Pinkie is standing at the top of the stairs at Frank’s boardinghouse, looking down at the spread-eagled dead body of Spicer at the bottom. Prewitt is there, too, wondering how it happened. Pinkie says it was the faulty staircase, combined with Spicer’s heavy suitcase. Spicer must have put his suitcase on the rail. Then the rotten rail gave way. Prewitt is horrified and tells Pinkie he will not get mixed up in this. Pinkie tells Prewitt that, as his lawyer, he’ll just have to say that it was an accident. Prewitt goes to Pinkie’s room with a headache. Cubitt has Spicer’s suitcase. He asks Pinkie where Spicer was headed. Pinkie tells him the Blue Anchor in Nottingham. He supposes they should call. The Blue Anchor people might want to send flowers.
Ever since Hale’s death and Spicer’s torn feelings about the murder, Pinkie has wanted Spicer out of the equation. In the end, Pinkie opts to kill Spicer himself and he does so by throwing him down the stairs. Pinkie has a ready explanation for what happened, but no one, including Prewitt, is buying it. Pinkie’s suggestion regarding the Blue Anchor patrons and flowers harkens back to Hale’s funeral, where there were no flowers.
Pinkie starts to leave the scene. He has things to do. Prewitt can’t believe Pinkie would leave now. There are too many details to take care of before the cops come. Pinkie reminds the old lawyer why he came to Frank’s in the first place: Pinkie’s upcoming nuptials to Rose. He has to propose. Pinkie lingers for a moment, as if waiting for Prewitt to give him some fatherly advice about marriage, but Prewitt says nothing.
Pinkie’s behavior, while shocking to Prewitt, is completely consistent with his selfish quest to save his own life at others’ expense. That he can think of proposing on the heels of murdering his own man reveals just how little he cares about both Spicer and Rose.
At Snow’s, Pinkie bribes a waitress to tell him where Rose is. He climbs the stairs to her bedroom, overhearing Ida telling Rose that she needs to come clean about what happened to Hale. It is the right thing to do, Ida says. Through the slightly open door, Pinkie sees Rose defiantly refusing to give Ida any information and he realizes that he and Rose are, indeed, made for each other. She is good, he is damned. He needs her. Pinkie goes in and asks Ida why she’s pestering his girl.
This isn’t the first time it occurs to Pinkie that he and Rose need each other to be complete. However, seeing her stand up to Ida, the feeling strikes him now with more force. He wants Rose to save him, but all he has to offer her is damnation—not a very good bargain.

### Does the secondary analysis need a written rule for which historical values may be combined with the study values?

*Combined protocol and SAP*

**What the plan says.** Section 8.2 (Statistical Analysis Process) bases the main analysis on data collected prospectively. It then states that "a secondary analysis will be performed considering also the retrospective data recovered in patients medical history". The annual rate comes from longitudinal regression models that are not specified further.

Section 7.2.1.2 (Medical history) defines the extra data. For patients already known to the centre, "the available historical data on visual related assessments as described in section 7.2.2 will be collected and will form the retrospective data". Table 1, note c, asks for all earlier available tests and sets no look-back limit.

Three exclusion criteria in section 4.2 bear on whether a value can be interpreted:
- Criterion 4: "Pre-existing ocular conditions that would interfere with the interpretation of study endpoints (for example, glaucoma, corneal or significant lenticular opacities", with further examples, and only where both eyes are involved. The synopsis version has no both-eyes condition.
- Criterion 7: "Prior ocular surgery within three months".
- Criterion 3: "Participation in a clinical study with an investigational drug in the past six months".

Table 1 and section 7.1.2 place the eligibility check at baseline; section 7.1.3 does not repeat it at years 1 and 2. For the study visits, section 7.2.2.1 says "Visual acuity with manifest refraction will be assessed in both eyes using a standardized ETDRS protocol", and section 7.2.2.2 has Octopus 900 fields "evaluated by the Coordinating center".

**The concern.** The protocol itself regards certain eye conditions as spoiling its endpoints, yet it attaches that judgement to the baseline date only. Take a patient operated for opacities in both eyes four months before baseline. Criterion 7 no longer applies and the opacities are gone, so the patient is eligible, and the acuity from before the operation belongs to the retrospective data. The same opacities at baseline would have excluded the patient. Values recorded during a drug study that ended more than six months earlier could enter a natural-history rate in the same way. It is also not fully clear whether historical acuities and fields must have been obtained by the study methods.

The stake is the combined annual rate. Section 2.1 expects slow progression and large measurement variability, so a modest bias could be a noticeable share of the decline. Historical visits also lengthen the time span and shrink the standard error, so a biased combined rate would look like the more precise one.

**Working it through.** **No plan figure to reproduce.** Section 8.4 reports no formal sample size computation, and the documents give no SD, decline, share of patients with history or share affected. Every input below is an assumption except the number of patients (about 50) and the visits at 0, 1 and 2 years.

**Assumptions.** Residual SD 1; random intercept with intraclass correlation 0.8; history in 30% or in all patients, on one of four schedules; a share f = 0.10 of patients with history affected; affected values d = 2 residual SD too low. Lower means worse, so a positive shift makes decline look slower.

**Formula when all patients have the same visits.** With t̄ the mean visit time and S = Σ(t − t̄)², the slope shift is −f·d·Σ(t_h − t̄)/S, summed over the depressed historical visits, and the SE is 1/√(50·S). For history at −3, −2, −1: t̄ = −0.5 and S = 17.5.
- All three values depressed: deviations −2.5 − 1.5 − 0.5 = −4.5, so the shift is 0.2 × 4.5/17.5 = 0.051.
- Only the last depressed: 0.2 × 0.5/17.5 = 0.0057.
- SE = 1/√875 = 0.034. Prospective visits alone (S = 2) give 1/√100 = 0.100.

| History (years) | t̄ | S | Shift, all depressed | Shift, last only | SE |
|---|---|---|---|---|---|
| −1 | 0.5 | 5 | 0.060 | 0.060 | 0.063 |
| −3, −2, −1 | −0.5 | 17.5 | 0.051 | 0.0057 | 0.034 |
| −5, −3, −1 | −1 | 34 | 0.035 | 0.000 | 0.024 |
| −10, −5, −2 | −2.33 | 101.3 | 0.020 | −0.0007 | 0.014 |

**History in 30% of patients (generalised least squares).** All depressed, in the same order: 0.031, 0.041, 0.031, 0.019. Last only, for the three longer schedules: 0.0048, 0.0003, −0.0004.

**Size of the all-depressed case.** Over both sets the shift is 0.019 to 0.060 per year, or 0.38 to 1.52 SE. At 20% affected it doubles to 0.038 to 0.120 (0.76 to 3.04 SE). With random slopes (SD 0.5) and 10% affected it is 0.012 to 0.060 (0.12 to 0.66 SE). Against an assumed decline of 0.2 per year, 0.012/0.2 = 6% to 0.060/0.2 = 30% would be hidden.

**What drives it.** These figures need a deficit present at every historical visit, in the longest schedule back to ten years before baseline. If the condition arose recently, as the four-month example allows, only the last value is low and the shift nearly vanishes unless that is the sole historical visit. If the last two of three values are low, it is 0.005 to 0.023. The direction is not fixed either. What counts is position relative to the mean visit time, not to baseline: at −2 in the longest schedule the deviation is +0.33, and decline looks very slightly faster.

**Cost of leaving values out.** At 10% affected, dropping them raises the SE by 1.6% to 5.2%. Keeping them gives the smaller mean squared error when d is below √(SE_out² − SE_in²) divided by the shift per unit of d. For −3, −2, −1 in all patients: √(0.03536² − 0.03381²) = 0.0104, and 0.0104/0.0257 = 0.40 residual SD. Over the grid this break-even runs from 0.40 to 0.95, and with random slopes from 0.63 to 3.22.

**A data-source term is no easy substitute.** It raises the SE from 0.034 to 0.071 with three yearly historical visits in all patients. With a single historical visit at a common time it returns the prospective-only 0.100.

Ida tells Rose not to give in to a wicked man like Pinkie. Rose tells her that she doesn’t know a thing and that she had better leave her and Pinkie alone. Ida leaves, but as she goes she tells them she’s not finished with them and that she has friends. When she’s gone, Rose tells Pinkie she’d do anything for him. He replies that it’s not what you do but what you think. Goodness, he suggests, is in the blood. He supposes that when they christened him, it didn’t take somehow.
Pinkie claims to have been born bad, but then tries to have it both ways by suggesting that evil isn’t in what one does but how one thinks. He has the right thoughts, he argues, which makes the fact that he kills people to get what he wants somehow less sinful.
Pinkie asks Rose to marry him. She says she wants to, desperately, but that the church will never let them. He tells her there are ways; he has a lawyer. Rose admits that the proposal isn’t quite what she’d dreamed of, but that it doesn’t matter. She loves him and will marry him and will never let him down. Pinkie leans down to kiss her. She smells sweetly of human skin. He’s slightly revolted. He wishes she smelled like a chemical compound. Then the idea of the marriage obligations would be easier for him to take. He manages to smile at her, but he can’t help but feel a small stab of shame.
Rose is sixteen and had harbored dreams of a romantic proposal, but she loves Pinkie so much she quickly gets over her disappointment. Pinkie does not know how to connect with Rose on a human level. Anticipating the honeymoon night, he is overcome with feelings of revulsion. He wishes Rose were synthetic, like a doll. Then he wouldn’t have to pretend to feel something for her.